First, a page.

“The women are telling us they need to migrate to try to ensure their children are not living in complete poverty in Romania, but that they themselves are being forced to endure terrible conditions and abuse as a result,” she says. “There is no other work, the women told us, so in order to provice for their families they felt they had to accept this deal. It is a conscious choice they are having to make. What we witnessed is nothing less than forced labour and trafficking as defined by the United Nations International Labour Organisation.”
Prosecutor Valentina Botti is pursuing multiple charges of sexual assault and labour exploitation against farmers. She says that the abuse of Romanian women is a “huge phenomenon”.
“Kidnapping, sexual assault and keeping people in slavery are three major crimes we have detailed in our investigations to date,” she says.
“We are talking about potentially thousands of Romanian women as victims of serious abuse. Very few women are coming forward with their stories. Most accept the abuse as the personal sacrifice they must make if they want to keep their jobs. The implication of losing work for many of them is devastating.”
Eliza, a 45-year-old Romanian women, told the Observer that she felt she had no choice when her new employer pulled her into a shed on her first day at work.
“I tried to run away but he told me clearly that if I did not do this I would have to leave,” she says. “It had been months that I had been out of work. I realised that if I wanted to stay in Italy I had to accept this.”
The huge rise in the number of Romanian women seeking abortions in Sicily is also alarming medical professionals and human rights groups. According to Proxyma, while Romanian women make up only 4% of the female population of Ragusa province, they account for 20% of registered abortions.
“The numbers of abortions among Romanian women is very alarming,” says Ausilia Cosentini, coordinator of the Fari project, which provides assistance for Romanian women at a clinic. She says that many of the women coming to seek abortions were accompanied by their employers or other Italian men. “While you clearly can’t conclude that all these pregnancies are the result of sexual violence or fear of losing their work, the high number of abortions in relation to the few thousand Romanian women in the province has to be taken very seriously.”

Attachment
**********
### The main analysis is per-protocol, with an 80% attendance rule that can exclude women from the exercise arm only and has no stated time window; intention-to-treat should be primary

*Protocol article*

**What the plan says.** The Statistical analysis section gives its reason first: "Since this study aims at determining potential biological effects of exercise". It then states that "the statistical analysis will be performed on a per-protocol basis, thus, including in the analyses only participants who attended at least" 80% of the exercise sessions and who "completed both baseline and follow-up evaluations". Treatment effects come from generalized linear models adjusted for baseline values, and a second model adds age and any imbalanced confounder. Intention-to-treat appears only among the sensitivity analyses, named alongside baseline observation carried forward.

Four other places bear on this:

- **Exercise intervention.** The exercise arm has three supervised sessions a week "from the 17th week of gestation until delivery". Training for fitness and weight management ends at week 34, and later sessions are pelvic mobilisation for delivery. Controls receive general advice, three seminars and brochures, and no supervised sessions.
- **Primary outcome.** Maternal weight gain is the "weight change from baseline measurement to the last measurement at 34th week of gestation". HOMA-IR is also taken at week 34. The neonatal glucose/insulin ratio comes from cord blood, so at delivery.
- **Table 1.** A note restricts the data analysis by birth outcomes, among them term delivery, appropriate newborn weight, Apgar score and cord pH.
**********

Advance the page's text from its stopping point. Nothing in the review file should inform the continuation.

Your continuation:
Working conditions are in some cases highly dangerous. One young Romanian woman told us that she became sick when she was forced to handle and work with agricultural chemicals without protective clothing. “I had to handle foods covered in pesticides and it made me really sick. I was coughing and I couldn’t breathe,” she says.
“I was pregnant and I started to feel sick and then I gave birth to my baby when I was only five months’ pregnant. The doctors said she was premature because of the work and that she is probably going to have brain damage because of the chemicals.”
Those who did report their abuse to the authorities said they then often found themselves unable to find work elsewhere.
“I worked with my husband in the greenhouses and the owner wanted to sleep with me,” says Gloria, 48. “I refused and he fired me. I reported him to the police but since then I can’t find a job. The other farm owners know I went to the police and they don’t want me to work for them.”
Eventually, Nicoleta Bolos’s nightly ordeals proved too much. She fled the farm and her husband but was left without work and unable to send money home to her two young children in Romania. By the time her friends had raised enough money for her bus ticket home, she had lost legal custody of both children. They are now living with her ex-husband’s uncle and she has not been allowed any contact since. Yet despite the abuse, she returned to work in Ragusa, taking the 50-hour bus journey from Botosani, in Romania, back to Sicily and the greenhouses.
Local economy survives on migrant labourOpportunities for casual farm work in Ragusa are abundant. In recent years, Italian exports of fresh fruit and vegetables have grown and are now worth some €366m a year. Much of this produce is grown in the 5,000 farms across Ragusa province.
Italian agriculture has for many years been heavily reliant on migrant labour. One farming group, Coldiretti, estimates that about 120,000 migrants are working in the sector in southern Italy.